Seven Deaths in the Cat's Eye

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Seven Deaths in the Cat's Eye
Seven Deaths in the Cat's Eye-poster.jpg
Directed byAntonio Margheriti
Produced byLuigi Nannerini[1]
Screenplay by
  • Giovanni Simonelli
  • Antonio Margheriti[2]
Starring
Music byRiz Ortolani[2]
CinematographyCarlo Carlini[2]
Edited byGiorgio Serrallonga[2]
Production
companies
  • Falcon International Film S.r.l.
  • Roxy Film GmbH & Co. KG
  • Capitole Films[2]
Distributed byJumbo
Release date
  • 12 April 1973 (1973-04-12) (Italy)
  • 7 December 1973 (1973-12-07) (West Germany)
Running time
95 minutes[1]
Country
  • Italy
  • West Germany
  • France[1]
Box office₤219.556 million

Seven Deaths in the Cat's Eye (Italian: La morte negli occhi del gatto) is a 1973 giallo-horror film directed by Antonio Margheriti.[3][4][5]

Plot[edit]

Set in Scotland, the film opens with a man being murdered with a razor by an unknown killer. The killer drags the man's body into a dimly lit dungeon and is followed by a ginger cat. The camera focuses on the ginger cat's face as the scene switches. The next scene begins with a carriage driving up to Dragonstone Castle, a gothic style castle in the highlands of Scotland, where the passenger in the carriage, Corringa (Jane Birkin), used to spend her summers with her mother. As they approach the castle, the camera cuts to an orangutan watching the carriage from an upper window.

After she arrives at the castle, Corringa is reunited with her mother, Lady Alicia (Dana Ghia), and her aunt and penniless owner of the castle, Lady Mary MacGrieff (Francoise Christophe). Throughout the evening she meets the residents of the castle: Dr. Franz (Anton Differing), the residing Priest (Venatino Venantini), the French teacher Suzanna (Doris Kunstmann), and her mad cousin, the son and heir of Lady Mary, Lord James MacGrieff (Hiram Keller). After the dinner party, Lady Alicia is suffocated with a pillow as she sleeps by a gloved figure while the ginger cat watches. Meanwhile, Corringa is disturbed by finding her cousin standing outside her window. Afterward, she hears the cat meowing, which leads her to find a secret passageway hidden behind a portrait in her room. The passageway takes her to the dungeon where she finds the body of the man murdered in the first frame. Frightened, Corringa faints and is found by the servants who try to tell her mother of the incident and instead find her dead. During the funeral the ginger cat jumps on the casket, which is supposedly a sign that the deceased is a vampire according to the legend of the Macgrieffs. This legend states that any Macgrieff killed by another Macgrieff will come back to life as a vampire.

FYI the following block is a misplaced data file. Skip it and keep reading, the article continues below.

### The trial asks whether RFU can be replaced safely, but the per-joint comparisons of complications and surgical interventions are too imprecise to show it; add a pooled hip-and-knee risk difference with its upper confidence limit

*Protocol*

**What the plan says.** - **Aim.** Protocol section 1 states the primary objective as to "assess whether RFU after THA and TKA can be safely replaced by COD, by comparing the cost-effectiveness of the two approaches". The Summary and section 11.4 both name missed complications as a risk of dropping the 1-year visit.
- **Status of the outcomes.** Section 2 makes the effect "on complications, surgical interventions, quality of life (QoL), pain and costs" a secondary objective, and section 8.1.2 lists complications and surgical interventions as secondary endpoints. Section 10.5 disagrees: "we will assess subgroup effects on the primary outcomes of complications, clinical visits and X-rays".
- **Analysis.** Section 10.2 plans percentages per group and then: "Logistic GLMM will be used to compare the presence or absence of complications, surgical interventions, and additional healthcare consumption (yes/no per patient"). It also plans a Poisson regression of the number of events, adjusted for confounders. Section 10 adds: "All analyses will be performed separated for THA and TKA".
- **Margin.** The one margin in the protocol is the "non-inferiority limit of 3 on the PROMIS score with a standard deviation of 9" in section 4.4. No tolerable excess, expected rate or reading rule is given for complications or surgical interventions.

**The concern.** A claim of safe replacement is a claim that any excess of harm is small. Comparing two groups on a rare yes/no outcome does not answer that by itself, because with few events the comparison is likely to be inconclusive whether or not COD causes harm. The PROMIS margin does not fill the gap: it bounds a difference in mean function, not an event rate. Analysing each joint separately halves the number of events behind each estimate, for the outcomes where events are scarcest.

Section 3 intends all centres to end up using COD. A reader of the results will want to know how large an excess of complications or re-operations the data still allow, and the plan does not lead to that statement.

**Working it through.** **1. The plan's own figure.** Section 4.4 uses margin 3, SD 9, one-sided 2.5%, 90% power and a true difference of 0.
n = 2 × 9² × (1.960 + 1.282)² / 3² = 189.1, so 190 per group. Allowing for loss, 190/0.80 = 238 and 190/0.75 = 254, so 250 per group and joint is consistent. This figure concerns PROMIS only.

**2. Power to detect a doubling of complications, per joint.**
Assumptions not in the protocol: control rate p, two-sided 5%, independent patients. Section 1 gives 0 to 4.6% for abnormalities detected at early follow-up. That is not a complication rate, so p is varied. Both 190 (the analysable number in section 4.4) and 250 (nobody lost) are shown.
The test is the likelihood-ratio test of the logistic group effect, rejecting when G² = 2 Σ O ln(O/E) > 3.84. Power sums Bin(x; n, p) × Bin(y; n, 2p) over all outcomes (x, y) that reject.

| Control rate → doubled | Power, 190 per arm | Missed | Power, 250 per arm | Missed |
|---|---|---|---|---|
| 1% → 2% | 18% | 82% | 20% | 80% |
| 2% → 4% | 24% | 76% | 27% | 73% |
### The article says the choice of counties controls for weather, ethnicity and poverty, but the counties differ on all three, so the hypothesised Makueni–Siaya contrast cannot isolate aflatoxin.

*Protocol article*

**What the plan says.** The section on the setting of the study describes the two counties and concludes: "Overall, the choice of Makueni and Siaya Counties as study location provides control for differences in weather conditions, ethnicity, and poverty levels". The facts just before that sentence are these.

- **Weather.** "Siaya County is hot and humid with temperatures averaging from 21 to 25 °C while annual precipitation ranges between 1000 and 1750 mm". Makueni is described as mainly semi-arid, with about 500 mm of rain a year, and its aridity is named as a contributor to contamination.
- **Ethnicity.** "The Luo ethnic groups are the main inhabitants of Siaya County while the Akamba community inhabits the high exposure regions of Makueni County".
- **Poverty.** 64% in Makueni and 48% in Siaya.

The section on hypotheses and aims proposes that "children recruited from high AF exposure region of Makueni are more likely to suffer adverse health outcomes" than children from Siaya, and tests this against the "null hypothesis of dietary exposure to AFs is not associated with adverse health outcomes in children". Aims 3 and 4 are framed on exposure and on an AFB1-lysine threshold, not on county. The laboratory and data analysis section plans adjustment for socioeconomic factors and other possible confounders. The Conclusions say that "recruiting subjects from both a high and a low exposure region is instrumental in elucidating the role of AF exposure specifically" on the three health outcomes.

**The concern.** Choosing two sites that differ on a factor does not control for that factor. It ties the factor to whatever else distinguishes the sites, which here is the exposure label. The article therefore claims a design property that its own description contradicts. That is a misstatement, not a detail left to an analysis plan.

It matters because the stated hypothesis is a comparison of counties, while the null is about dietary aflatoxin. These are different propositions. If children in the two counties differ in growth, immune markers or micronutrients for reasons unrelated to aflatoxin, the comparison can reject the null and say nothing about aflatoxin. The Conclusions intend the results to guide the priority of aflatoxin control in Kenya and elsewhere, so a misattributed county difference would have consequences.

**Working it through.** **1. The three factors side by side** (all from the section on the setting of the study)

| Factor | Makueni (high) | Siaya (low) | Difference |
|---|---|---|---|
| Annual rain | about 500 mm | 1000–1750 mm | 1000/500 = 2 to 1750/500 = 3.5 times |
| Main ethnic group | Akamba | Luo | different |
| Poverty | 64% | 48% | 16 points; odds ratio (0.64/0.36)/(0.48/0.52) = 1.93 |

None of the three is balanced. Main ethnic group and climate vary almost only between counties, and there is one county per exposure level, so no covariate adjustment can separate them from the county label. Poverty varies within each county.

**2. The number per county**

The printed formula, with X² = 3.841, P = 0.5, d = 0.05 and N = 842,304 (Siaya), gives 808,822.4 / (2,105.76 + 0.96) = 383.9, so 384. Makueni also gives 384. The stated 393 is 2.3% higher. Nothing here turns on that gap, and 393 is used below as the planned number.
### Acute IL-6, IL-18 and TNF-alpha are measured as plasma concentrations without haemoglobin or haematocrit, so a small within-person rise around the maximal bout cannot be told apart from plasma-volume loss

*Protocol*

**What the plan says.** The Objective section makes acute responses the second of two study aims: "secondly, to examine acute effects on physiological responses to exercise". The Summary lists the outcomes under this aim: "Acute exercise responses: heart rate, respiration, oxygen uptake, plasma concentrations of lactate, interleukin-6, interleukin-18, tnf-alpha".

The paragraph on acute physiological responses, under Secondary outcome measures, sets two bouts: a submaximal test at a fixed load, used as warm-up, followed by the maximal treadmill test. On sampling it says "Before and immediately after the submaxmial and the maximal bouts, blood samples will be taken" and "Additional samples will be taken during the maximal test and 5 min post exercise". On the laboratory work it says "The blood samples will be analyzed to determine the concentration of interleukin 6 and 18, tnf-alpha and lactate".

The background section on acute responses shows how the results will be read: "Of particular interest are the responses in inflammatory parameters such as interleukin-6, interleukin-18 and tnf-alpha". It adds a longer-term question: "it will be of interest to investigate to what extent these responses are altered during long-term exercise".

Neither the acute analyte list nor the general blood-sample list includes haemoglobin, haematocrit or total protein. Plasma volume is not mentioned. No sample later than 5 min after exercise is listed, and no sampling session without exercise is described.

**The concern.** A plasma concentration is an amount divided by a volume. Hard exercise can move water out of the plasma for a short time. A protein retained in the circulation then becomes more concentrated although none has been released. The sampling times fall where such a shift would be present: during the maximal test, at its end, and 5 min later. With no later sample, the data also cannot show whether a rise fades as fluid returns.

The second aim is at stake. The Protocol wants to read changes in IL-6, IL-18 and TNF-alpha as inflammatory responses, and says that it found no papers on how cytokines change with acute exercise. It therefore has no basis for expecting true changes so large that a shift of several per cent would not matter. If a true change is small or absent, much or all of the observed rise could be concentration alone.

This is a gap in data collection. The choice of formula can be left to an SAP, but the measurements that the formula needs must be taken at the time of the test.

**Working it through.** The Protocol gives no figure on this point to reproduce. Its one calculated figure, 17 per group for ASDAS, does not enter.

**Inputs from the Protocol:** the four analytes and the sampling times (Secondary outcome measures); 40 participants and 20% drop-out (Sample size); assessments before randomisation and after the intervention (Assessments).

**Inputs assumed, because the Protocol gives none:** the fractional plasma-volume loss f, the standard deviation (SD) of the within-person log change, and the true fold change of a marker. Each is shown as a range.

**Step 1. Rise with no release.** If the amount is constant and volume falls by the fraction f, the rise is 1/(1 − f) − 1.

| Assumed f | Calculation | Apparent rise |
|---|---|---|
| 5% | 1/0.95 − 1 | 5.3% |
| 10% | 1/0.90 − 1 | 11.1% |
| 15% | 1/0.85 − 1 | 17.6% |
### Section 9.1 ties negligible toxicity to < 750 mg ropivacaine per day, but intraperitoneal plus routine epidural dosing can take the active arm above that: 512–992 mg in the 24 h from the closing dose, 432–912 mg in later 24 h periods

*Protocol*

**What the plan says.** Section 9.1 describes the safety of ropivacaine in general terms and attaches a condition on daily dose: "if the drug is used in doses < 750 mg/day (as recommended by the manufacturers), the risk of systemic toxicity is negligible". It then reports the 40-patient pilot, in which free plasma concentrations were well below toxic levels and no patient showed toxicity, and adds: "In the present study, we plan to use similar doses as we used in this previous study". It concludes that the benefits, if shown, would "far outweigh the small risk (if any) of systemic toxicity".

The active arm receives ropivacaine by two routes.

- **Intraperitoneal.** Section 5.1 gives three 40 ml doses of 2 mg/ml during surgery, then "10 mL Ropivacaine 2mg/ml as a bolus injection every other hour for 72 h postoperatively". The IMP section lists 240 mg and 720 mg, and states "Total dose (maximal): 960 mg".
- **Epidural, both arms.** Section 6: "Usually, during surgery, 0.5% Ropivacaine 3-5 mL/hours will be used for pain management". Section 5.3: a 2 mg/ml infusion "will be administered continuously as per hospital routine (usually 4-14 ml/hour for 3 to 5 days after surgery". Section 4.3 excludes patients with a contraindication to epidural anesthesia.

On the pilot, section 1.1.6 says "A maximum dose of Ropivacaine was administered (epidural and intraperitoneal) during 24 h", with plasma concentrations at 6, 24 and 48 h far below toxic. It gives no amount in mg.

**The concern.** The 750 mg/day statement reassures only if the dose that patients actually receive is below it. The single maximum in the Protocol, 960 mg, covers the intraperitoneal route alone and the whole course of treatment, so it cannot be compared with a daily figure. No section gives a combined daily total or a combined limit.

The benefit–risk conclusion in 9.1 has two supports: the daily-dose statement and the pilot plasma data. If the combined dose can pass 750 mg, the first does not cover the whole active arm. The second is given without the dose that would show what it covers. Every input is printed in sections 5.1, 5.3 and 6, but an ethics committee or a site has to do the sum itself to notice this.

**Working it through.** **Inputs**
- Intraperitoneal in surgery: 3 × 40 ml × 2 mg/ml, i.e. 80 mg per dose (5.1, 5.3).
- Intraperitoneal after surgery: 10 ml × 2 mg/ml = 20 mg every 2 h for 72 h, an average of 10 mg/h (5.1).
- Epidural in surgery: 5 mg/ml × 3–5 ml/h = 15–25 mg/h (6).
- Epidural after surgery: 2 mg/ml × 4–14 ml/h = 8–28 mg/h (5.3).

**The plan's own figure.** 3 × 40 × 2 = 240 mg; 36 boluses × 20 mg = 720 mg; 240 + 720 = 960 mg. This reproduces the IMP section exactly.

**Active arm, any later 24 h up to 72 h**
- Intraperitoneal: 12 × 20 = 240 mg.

After the funeral, Corringa goes to her cousin James' room seeking answers. There she is frightened to discover the orangutan, James, in a cage among other animals that are dead. She leaves after telling him of the man's body in the cellar and him telling her to go to the police. The next death is that of Mr. Angus, who is murdered outside the tomb of Lady Alicia by a gloved figure who slits his throat with a razor while the cat watches. That same night, Corringa dreams that her mother is a vampire, and the cat disturbs her sleep. Mr. Angus is found by Dr. Franz the following morning.

The next night, the gloved hand is shown unlocking the orangutan's cage. Concurrently, Corringa visits her mother's tomb to search for conformation that her mother is still there. She finds that the coffin is splintered and her mother's tomb is open. She runs away, frightened, and James catches her and takes her back to the house. That night, James and Corringa sleep together. They are interrupted by Lady Mary looking for Dr. Franz. When she does not find him there, she goes to his bedroom, where she sees him kissing Suzanna. Convinced he'll be thrown out of the house, Dr. Franz goes to James' room to tell him the truth about his little sister's death. Once inside, his throat is slashed with a razor by a gloved hand with the cat watching in the manner of the other men.